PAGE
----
Do You Speak My Language? Language Proficiency as a Potentially Unforeseen Human Rights Risk

December 2014

Article by: Gavin Marshall

Previously printed in the CCH’s Focus on Canadian Employment and Equality Rights Newsletter.

Many employers which have business operations that require a high and proficient level of communication struggle with the English language abilities of their employees. Of course, establishing a rule or requirement that sets a certain standard of English proficiency for certain workplace tasks or jobs raises the question of whether a rule or requirement for language proficiency can run afoul of human rights principles and potentially be a breach of human rights law.

Specifically, most human rights legislation has a prohibition against discrimination in employment on the basis of race, ethnicity and place of origin. Notably absent from most, if not all, human rights laws in Canada is “language” or language proficiency.

The recent Ontario case of Liu v. Everlink Payment Services Inc., 2014 HRTO 202, provided the occasion for significant consideration of the issue of when language proficiency is a breach of human rights legislation and when it is not.

Mr. Liu was employed on the IT Helpdesk at Everlink. His job was to communicate straightforward IT fixes and solutions, internally to staff at the company regarding the corporate IT network. He was competent in that he had the knowledge to identify the solutions required by staff who phoned, but his English was sub-par because it was his second language and he spoke with an accent.

Mr. Liu was terminated as part of a downsizing. E-mail communications indicated that one of the reasons he was selected for termination in the downsizing related to his more limited ability to communicate clearly in English, and his failure to promptly remedy the communication gap through ESL training which he had slightly delayed in commencing.

The Human Rights Tribunal of Ontario confirmed that language is not a protected ground under the applicable human rights legislation. The Tribunal, however, went on to say that in circumstances where the language proficiency deficit can be attributed to or associated with a prohibited ground under the legislation (such as race, ethnicity or place of origin), a human rights complaint could be advanced.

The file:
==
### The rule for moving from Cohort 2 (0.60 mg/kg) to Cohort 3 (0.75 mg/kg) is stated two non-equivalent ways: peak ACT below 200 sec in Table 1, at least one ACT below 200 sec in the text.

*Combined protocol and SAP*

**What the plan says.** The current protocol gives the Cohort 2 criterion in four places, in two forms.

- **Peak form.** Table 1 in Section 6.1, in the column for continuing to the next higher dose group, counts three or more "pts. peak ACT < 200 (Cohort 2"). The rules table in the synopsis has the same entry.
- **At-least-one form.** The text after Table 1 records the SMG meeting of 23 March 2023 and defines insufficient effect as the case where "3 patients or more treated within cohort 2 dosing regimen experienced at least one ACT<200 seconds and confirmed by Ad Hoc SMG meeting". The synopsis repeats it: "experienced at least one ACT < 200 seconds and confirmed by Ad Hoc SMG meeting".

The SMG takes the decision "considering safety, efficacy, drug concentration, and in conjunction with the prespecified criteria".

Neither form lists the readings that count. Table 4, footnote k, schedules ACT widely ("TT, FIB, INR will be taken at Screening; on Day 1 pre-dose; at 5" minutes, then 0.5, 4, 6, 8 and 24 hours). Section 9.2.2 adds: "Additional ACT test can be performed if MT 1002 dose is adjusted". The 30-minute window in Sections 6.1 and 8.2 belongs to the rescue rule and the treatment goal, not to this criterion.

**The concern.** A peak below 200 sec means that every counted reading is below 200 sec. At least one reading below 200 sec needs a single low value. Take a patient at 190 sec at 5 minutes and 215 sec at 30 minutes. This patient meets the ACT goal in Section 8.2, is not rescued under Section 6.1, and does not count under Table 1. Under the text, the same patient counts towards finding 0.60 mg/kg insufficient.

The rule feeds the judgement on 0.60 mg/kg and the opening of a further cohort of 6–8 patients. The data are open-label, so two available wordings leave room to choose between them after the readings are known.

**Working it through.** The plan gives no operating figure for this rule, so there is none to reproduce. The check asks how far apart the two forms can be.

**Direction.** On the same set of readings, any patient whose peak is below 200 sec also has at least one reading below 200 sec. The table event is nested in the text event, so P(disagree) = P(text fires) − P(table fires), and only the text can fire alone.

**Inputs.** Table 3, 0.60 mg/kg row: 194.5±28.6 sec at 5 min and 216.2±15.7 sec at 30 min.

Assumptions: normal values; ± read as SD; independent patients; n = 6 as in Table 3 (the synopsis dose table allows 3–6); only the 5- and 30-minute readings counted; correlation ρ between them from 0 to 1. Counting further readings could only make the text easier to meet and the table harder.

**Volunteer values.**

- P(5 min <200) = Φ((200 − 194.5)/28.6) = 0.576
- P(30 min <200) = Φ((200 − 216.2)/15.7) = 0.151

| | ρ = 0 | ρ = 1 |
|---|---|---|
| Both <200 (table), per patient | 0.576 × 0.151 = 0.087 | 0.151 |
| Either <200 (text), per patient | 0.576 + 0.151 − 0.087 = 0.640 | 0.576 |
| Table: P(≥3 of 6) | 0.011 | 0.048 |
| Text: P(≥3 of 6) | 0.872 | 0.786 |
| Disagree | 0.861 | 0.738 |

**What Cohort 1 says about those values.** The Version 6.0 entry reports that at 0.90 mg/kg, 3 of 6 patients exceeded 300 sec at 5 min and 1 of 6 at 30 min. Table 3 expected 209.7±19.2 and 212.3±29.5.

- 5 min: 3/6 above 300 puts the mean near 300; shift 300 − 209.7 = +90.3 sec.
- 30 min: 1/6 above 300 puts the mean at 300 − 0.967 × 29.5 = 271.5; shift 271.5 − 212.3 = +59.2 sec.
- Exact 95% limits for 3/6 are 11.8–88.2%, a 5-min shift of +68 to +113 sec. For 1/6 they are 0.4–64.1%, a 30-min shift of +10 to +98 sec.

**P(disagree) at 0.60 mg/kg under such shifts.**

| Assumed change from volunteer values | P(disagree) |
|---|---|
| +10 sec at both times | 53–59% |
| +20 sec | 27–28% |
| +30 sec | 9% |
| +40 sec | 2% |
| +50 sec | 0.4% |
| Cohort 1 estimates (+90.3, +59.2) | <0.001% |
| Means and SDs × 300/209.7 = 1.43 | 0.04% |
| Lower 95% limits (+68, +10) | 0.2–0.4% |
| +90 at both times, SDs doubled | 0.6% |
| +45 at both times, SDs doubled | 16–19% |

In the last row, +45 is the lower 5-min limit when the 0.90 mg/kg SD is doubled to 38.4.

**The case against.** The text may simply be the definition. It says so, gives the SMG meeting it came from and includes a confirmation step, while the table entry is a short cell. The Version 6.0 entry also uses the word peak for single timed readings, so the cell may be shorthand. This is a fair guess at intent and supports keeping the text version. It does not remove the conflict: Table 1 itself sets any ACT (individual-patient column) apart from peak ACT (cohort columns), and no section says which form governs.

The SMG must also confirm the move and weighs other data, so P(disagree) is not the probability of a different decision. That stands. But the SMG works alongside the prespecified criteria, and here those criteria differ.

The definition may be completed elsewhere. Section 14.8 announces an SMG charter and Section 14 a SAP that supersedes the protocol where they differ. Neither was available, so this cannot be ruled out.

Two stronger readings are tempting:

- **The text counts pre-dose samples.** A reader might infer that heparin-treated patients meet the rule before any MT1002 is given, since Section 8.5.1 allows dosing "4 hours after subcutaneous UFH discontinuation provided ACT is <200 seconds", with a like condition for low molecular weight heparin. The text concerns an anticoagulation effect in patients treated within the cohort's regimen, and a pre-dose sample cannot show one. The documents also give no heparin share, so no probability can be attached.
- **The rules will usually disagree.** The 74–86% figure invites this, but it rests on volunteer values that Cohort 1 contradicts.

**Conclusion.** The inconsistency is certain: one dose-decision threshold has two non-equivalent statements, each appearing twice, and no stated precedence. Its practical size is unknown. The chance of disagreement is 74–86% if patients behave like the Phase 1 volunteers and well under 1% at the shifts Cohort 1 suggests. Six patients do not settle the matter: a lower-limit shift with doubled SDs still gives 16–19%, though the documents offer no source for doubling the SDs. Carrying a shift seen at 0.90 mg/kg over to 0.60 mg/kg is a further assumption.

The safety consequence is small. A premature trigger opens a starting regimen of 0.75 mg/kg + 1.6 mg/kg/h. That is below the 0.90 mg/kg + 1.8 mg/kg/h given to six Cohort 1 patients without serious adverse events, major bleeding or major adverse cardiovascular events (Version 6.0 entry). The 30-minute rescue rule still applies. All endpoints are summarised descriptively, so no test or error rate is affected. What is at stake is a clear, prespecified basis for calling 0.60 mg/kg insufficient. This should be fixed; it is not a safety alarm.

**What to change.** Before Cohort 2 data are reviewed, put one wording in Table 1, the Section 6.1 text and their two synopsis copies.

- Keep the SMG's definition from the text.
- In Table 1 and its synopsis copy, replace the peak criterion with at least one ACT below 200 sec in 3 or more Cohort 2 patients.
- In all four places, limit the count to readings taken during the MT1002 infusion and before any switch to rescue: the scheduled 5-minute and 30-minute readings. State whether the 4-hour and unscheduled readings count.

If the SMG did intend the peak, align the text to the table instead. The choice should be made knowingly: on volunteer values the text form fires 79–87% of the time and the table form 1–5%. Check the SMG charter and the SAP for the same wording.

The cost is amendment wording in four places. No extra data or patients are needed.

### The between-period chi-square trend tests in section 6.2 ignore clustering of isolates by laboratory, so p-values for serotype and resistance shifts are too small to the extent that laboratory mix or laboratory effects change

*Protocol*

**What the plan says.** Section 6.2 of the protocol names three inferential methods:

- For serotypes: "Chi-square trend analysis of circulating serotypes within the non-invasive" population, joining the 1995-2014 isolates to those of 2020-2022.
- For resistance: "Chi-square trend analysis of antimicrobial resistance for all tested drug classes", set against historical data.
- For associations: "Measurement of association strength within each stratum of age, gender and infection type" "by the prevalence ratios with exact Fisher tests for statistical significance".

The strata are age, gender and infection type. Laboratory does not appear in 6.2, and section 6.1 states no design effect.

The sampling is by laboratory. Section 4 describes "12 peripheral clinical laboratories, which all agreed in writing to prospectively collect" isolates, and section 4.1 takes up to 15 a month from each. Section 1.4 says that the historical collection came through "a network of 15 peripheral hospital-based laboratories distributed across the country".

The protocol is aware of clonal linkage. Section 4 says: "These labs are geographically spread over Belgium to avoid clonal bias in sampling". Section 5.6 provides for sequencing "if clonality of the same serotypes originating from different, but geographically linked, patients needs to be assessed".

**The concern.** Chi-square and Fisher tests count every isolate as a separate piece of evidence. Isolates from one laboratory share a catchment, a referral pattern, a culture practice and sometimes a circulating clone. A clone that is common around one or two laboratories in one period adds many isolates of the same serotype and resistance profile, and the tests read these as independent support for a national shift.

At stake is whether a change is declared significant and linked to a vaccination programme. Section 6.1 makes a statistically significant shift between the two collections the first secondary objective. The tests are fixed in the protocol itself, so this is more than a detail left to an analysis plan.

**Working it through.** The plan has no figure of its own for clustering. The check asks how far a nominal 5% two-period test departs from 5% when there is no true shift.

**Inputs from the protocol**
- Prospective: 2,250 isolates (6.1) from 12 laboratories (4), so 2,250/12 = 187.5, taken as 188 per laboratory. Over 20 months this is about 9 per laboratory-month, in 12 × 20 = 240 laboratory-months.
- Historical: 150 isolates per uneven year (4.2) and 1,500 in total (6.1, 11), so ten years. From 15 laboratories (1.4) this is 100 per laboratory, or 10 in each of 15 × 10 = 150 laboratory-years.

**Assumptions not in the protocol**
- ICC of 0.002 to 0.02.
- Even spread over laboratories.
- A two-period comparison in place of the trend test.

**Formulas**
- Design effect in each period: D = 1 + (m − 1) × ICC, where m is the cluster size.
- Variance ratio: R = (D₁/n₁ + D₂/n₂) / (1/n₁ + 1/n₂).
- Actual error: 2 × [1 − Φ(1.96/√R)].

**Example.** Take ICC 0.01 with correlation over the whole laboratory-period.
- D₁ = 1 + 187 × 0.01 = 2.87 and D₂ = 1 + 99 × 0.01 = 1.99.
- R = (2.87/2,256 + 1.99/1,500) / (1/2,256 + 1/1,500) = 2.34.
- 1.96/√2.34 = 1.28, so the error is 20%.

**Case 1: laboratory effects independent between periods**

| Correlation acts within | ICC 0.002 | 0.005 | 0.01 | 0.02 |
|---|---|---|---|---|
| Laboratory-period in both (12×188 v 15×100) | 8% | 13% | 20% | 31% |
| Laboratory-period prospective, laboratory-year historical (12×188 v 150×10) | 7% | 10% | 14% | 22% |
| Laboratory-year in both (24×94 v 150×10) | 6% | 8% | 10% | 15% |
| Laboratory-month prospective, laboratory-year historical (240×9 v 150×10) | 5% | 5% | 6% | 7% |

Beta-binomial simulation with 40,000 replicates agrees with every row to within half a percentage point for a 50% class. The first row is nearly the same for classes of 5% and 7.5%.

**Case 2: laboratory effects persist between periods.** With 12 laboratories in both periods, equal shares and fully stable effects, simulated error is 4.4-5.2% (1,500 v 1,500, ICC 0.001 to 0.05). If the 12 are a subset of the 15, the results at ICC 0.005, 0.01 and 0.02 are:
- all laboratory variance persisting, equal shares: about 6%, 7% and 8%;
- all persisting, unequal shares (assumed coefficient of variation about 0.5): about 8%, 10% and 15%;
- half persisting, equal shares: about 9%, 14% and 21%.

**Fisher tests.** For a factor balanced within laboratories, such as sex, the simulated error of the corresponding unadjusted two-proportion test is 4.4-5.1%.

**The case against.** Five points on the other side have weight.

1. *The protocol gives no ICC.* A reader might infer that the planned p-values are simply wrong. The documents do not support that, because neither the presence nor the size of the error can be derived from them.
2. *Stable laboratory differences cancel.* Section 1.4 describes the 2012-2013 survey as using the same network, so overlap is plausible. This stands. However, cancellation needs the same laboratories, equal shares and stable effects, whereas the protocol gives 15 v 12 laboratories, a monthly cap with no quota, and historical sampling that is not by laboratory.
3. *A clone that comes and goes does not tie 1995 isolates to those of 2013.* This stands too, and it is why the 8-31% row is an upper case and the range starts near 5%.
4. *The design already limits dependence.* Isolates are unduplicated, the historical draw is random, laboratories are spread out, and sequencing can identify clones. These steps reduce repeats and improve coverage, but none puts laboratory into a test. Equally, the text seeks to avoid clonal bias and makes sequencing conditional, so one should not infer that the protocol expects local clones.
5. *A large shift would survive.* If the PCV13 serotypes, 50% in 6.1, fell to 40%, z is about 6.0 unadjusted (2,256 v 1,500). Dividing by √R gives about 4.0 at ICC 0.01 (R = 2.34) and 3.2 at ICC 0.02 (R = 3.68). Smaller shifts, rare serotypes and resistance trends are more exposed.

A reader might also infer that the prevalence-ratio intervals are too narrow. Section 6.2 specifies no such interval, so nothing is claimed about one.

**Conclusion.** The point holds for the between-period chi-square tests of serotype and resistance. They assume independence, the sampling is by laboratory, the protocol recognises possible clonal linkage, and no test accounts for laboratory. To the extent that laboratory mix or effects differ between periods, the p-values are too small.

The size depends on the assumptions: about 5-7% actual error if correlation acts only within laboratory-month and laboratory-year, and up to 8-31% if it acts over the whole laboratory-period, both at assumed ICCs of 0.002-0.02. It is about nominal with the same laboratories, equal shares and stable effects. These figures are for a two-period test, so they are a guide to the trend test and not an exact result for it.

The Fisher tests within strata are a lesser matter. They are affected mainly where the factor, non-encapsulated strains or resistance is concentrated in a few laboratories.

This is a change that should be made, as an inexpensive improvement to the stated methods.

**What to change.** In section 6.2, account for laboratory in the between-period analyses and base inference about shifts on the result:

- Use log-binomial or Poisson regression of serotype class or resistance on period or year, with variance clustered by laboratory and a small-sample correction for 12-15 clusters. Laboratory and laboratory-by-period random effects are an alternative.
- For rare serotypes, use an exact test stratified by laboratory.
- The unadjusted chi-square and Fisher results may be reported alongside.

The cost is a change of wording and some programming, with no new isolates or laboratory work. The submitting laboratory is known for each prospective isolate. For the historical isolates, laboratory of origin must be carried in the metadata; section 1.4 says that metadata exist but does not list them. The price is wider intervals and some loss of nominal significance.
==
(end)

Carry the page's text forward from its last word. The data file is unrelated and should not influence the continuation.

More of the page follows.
The Tribunal found that the language proficiency gap played at least a part in the decision to dismiss Mr. Liu from employment. The Tribunal, however, recognized that there could be circumstances in which language proficiency is a bona fide occupational requirement (BFOR). In order to establish a BFOR, it must be demonstrated that the requirement for English proficiency has a true and provable connection to the work to be performed, was introduced in a good faith belief in the necessity of the requirement, and is a reasonably necessary requirement of the work to be performed.

In the Liu case, a BFOR was not available because Mr. Liu had competently done the job for some time, and had received a pay increase and bonuses in previous years. As a result, he was awarded $15,000 in damages plus lost wages for 11 months.

Tips for HR professionals

Where a language proficiency BFOR is contemplated, employers need to look closely at its necessity for the work performed. Consideration of whether there are people on the job who would be adversely impacted by the imposition of such a rule or requirement is important and, as a matter of due diligence, some remedial program should be made available to augment language proficiency and act as insurance if employees are adversely impacted by the rule or requirement.

On the hiring side, it is vital to limit language proficiency requirements to positions where such proficiency is truly a requirement of the work to be performed. Close attention to the level of proficiency required for different positions may be necessary in the diverse modern workplace, in order to mitigate against human rights risks that might be unforeseen.